Pakistani authorities say militants have executed 13 people, including seven civilians, after government troops launched an assault on their stronghold in the country's North West Frontier Province.
Provincial authorities on Saturday said they found the beheaded bodies of three Pakistani soldiers and three police officers. They said the militants abducted and beheaded the officers in the Swat Valley region Friday.
The authorities said the militants also killed seven civilians seized from a van traveling in the region Friday.
Authorities say the militants are allied with the pro-Taliban religious leader Maulana Fazlullah. But a spokesman for Fazlullah today denounced the executions.
Earlier this week, the Pakistani military deployed more than two thousand troops to the region to combat a rise in violence by pro-Taliban militants.
Friday, government troops clashed with supporters of Fazlullah. At least three people were killed in the fighting.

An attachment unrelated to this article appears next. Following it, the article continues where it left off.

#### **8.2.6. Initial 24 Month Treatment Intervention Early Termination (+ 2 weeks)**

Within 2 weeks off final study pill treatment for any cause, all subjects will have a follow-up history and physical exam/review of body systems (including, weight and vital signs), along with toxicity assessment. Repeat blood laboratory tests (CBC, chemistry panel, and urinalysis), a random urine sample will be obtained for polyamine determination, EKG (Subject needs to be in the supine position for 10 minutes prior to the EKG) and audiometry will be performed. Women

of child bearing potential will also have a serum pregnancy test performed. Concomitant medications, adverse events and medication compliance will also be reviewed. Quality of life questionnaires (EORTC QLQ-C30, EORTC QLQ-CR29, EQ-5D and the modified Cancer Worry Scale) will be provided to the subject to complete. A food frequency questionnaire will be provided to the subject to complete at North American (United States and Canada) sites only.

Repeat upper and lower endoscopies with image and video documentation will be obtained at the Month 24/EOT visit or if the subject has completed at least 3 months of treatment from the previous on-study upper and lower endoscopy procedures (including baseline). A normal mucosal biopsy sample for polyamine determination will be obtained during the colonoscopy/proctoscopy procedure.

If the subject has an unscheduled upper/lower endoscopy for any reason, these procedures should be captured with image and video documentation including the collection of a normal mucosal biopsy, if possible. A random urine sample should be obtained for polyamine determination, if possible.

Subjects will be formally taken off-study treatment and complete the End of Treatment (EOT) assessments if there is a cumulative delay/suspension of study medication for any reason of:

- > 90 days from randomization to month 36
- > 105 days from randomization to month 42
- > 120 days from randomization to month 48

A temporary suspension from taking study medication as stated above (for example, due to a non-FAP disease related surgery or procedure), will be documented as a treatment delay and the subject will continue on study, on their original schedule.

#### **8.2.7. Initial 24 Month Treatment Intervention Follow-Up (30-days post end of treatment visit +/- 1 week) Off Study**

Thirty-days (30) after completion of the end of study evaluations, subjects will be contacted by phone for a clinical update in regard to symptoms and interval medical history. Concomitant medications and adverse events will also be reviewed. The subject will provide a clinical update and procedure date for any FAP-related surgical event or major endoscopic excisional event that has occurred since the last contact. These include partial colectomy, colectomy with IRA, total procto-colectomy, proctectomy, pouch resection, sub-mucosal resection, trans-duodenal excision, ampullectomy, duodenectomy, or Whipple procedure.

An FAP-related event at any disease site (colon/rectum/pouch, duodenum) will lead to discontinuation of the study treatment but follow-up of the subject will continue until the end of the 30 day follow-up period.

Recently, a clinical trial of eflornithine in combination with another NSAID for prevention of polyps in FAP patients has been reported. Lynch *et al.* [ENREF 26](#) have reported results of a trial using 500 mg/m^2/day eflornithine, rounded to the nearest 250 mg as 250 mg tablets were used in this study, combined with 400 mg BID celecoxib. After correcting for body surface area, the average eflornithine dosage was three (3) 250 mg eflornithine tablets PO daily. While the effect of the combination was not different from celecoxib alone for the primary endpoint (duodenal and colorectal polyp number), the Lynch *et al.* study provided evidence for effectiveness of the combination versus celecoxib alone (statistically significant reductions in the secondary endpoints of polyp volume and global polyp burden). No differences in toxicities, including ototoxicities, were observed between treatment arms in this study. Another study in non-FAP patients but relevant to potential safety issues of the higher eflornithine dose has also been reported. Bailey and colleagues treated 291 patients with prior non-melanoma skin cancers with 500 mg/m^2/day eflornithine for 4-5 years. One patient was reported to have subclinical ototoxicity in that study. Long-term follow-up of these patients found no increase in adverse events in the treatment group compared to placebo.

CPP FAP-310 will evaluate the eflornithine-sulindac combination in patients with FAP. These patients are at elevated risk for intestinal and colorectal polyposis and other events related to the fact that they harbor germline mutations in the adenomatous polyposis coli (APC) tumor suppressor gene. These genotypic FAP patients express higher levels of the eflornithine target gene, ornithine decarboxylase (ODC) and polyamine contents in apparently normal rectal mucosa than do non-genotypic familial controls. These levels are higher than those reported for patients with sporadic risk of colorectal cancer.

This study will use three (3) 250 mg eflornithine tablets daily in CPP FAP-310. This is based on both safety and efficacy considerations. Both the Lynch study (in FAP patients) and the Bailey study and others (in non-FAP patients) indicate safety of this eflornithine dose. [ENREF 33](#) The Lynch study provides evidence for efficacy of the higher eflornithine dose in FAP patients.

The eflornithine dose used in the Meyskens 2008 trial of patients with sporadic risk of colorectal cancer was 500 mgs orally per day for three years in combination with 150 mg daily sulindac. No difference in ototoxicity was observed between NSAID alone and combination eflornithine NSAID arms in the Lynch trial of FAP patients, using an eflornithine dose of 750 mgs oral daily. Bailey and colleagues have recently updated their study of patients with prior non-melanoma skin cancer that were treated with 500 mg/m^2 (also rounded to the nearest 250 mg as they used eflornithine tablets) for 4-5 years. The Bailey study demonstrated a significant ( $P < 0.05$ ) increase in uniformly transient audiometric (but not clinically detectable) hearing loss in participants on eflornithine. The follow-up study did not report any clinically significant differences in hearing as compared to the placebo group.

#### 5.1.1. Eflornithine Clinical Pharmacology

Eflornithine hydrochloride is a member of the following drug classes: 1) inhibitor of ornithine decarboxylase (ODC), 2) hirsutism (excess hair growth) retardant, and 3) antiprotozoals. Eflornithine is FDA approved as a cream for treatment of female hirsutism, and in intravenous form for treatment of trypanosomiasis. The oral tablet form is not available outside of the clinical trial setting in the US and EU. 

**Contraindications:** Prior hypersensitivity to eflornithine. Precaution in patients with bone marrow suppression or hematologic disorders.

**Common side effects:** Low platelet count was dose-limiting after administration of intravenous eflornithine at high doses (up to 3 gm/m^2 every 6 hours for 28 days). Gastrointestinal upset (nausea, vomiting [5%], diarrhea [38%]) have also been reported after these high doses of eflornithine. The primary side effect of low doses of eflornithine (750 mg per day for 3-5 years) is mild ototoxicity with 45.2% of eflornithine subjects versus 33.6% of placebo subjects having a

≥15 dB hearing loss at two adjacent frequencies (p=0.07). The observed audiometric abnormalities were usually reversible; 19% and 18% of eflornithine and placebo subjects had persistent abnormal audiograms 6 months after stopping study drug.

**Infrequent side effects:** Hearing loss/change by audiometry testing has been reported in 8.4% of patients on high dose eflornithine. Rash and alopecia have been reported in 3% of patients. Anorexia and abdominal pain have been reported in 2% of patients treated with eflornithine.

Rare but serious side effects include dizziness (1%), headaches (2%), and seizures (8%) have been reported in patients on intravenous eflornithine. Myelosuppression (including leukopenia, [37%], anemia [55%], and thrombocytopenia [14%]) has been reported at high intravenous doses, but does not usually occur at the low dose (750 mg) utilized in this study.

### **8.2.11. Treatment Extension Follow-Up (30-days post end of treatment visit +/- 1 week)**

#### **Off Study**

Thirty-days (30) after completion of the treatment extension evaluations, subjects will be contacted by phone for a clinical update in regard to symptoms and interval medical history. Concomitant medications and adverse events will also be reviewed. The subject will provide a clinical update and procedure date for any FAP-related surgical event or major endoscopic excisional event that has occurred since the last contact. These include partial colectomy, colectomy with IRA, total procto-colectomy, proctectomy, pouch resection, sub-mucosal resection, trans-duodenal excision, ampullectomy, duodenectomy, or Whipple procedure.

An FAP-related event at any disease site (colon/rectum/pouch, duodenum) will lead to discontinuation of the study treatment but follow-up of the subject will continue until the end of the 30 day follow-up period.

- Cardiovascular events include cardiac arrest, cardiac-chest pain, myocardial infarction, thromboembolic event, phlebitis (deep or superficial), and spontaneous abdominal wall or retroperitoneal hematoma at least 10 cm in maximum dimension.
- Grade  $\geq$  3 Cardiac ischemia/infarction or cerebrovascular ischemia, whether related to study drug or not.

In an interview with VOA's Deewa Radio, North West Province Chief Minister Shamsul Mulk said the Pakistani government will not negotiate with the militants on their terms. Mulk says the ongoing military action in the Swat Valley is not an offensive operation, but rather an effort to restore order in the area.
In recent days, Fazlullah has tried to set up a parallel government and impose strict Islamic law.
The valley in the conservative North West Frontier Province is a stronghold of Fazlullah's group, Tehrik Nifaz-e-Sharia Mohammed, which has close ties to Afghanistan's Taliban militants.
Pakistani President Pervez Musharraf banned the group in 2002.